Last time Jonathan Glazer made a film —2004's fascinating, beguiling "Birth"— it came complete with maybe the finest score of the decade, via Alexandre Desplat's unforgettable work. So hopes were high when Glazer returned nine years later with "Under The Skin," but rather than reteaming with the ever-busy Desplat, or finding another A-list composer to work with, he instead gave the job to a then-25-year-old first-time film composer named Mica Levi. But there was no reason to doubt the resuts, as Levi knocked it out of the park. Classically trained at London's Guildhall (one of her pieces was performed by the London Philarmonic Orchestra in 2008), Levi actually came to fame first as a DJ, through a mixtape known as Filthy Friends, then as the frontwoman of indie-pop band Micachu And The Shapes, whose 2009 record Jewellery was one of the most acclaimed of that year. The band's 2011 follow-up Chopped & Screwed, which rearranged the first album as a live collaboration with the London Sinfonietta, was brought to Glazer's attention by his music supervisor, and Levi came on board the film in April 2012, spending nearly a year working on her compositions. Written and recorded principally on viola, rather than the home-made instruments of the Micachu & The Shapes records, and influenced by Iannis Xenaxis, John Cage, and, in her words, "strip-club music and euphoric dance" it's astonishing stuff: otherworldly and strangely alluring, like the film itself. It's hardly hummable, with Levi telling The Guardian, "If your lifeforce is being distilled by an alien, it's not necessarily going to sound very nice. It's supposed to be physical, alarming, hot." The composer messed with the pitch and tone of what she wrote, "perverting material," as she calls it, to create a finished product that's just as responsible for the film's nervy, agitated, unshakable tone as Glazer and DP Daniel Landin's haunted imagery. As yet, there's no news of Levi taking on another film project, but she just performed the score live alongside the film in London, and we hope there'll be plenty more to come along these lines.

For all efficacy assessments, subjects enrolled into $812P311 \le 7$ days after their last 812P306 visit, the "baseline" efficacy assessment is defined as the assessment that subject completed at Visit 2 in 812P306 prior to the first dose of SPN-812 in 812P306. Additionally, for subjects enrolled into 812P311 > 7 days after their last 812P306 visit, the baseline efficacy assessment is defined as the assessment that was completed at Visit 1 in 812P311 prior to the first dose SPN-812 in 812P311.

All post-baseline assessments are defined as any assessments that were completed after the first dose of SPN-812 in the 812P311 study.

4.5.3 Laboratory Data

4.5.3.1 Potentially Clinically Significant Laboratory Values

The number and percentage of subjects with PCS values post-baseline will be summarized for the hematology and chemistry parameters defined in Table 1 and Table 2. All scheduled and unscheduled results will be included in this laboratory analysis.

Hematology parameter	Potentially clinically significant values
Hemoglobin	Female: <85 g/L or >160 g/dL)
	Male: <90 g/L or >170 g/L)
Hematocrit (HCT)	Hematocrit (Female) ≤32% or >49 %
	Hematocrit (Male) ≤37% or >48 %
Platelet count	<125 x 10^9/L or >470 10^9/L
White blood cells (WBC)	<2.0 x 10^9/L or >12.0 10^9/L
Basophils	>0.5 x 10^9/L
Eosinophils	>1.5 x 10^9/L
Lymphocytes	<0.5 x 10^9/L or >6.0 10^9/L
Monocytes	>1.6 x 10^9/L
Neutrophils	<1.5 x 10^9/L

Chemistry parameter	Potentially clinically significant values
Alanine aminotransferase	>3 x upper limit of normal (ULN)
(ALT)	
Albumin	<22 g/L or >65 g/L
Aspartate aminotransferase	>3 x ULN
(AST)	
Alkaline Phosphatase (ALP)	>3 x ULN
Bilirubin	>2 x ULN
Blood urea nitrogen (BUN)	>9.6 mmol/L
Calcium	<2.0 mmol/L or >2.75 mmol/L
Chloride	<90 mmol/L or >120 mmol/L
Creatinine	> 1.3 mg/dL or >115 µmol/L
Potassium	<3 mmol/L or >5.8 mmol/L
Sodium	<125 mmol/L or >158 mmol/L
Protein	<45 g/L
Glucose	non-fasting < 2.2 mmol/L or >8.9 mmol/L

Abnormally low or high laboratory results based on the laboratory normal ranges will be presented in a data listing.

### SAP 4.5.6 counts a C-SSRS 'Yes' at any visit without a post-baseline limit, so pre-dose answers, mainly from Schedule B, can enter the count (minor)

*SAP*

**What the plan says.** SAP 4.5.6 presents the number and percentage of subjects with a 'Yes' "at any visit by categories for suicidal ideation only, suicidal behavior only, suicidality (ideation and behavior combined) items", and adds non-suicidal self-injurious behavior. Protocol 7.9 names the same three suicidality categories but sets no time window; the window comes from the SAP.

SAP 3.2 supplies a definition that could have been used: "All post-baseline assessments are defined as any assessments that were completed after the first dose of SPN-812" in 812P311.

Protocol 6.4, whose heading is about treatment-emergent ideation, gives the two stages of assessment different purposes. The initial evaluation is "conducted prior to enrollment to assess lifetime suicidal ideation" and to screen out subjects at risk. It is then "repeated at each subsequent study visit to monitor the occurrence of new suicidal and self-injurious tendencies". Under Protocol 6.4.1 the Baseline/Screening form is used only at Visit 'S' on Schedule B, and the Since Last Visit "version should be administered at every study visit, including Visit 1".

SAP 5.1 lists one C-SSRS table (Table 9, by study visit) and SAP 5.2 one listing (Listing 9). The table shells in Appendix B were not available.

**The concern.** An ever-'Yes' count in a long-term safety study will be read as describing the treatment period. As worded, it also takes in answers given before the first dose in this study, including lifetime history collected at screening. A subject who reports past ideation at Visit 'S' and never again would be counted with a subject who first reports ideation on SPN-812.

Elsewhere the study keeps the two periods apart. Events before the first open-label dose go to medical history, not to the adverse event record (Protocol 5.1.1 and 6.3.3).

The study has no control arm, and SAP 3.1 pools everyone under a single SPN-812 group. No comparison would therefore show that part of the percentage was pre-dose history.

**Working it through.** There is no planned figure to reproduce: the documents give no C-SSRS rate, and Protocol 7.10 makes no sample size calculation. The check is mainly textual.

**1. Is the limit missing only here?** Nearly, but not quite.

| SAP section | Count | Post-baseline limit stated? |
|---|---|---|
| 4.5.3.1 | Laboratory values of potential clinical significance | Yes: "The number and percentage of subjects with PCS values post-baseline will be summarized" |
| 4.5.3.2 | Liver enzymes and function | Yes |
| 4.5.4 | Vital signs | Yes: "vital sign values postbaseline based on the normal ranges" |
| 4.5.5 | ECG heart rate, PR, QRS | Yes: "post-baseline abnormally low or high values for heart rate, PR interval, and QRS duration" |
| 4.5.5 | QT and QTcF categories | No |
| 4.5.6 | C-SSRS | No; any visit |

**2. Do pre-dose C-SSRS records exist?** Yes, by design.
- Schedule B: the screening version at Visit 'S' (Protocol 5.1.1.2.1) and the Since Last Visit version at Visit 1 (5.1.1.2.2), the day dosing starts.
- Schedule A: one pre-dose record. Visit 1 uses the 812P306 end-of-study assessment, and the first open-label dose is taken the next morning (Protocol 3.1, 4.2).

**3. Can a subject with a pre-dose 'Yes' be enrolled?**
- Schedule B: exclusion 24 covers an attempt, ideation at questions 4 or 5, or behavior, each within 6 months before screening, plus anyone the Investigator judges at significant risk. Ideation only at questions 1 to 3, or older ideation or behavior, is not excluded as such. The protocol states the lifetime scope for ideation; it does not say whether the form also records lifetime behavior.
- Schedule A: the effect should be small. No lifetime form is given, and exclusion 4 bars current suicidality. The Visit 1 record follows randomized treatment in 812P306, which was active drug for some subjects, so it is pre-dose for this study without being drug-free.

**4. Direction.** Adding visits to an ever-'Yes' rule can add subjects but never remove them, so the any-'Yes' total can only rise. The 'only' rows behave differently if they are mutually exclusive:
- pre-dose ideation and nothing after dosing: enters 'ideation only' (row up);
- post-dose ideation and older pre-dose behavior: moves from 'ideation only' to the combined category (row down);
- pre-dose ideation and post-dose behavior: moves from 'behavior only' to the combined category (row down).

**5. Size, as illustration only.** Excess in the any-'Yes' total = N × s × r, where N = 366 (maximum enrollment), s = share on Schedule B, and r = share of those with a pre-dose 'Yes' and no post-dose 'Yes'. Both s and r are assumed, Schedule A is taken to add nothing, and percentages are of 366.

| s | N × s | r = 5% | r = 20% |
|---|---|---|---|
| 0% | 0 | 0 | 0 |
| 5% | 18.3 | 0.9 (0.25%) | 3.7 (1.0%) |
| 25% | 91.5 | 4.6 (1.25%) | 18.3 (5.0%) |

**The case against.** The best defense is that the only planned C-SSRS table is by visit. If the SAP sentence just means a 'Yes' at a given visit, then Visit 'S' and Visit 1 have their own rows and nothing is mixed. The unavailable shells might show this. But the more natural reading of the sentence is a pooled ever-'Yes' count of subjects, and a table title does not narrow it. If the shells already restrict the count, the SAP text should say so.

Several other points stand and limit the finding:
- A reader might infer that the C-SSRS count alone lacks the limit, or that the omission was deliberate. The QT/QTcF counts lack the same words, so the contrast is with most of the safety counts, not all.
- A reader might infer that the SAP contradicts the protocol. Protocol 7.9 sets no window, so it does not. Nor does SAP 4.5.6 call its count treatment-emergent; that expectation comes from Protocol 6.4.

At the moment, Kathryn Bostic feels like a well-kept secret, familiar only to serious jazz heads or those immersed in the American theater scene, but if she carries on in the film world the way she has been, she's likely to break out in a very big way before too long. New York-born Bostic took up the piano at three and has carved out an impressive career as a vocalist and pianist in adulthood, working with the likes of David Byrne, Nas and Ryuichi Sakamoto, and releasing a self-produced CD of her own songs, From Me To You. She got her start composing in the theater world, turning heads after working with August Wilson on the legendary writer's penultimate play, "Gem Of The Ocean," which premiered only two years before the author's passing. She's worked consistently in theater since, including two plays by "The Walking Dead" star Danai Gurira, and writing some acclaimed music for the Broadway production of Rajiv Joseph's Pulitzer Prize-winning "Bengal Tiger At The Baghdad Zoo," which starred the late Robin Williams. On screen, she started working in documentary in the early '00s, but it was her relationship with director Ava DuVernay that brought her to more attention in the film world. They worked together on DuVernay's debut feature "I Will Follow," and reteamed for her ESPN doc "Venus Vs," in addition to the filmmaker's breakout "Middle Of Nowhere," the latter of which is a subtle, understated score that along with the careful direction and excellent performances, go a long way to keeping the film far away from melodrama. Most recently, she scored documentary "The New Black," and more notably, Justin Simeon's Sundance smash "Dear White People," lending a diverse mix of classical, hip-hop and jazz that perfectly encapsulates the film's subject matter. There's no word yet as to whether she's working again with DuVernay on her Oscar-touted "Selma," but if she is (and we certainly hope so), expect her to be much better known by this time next year.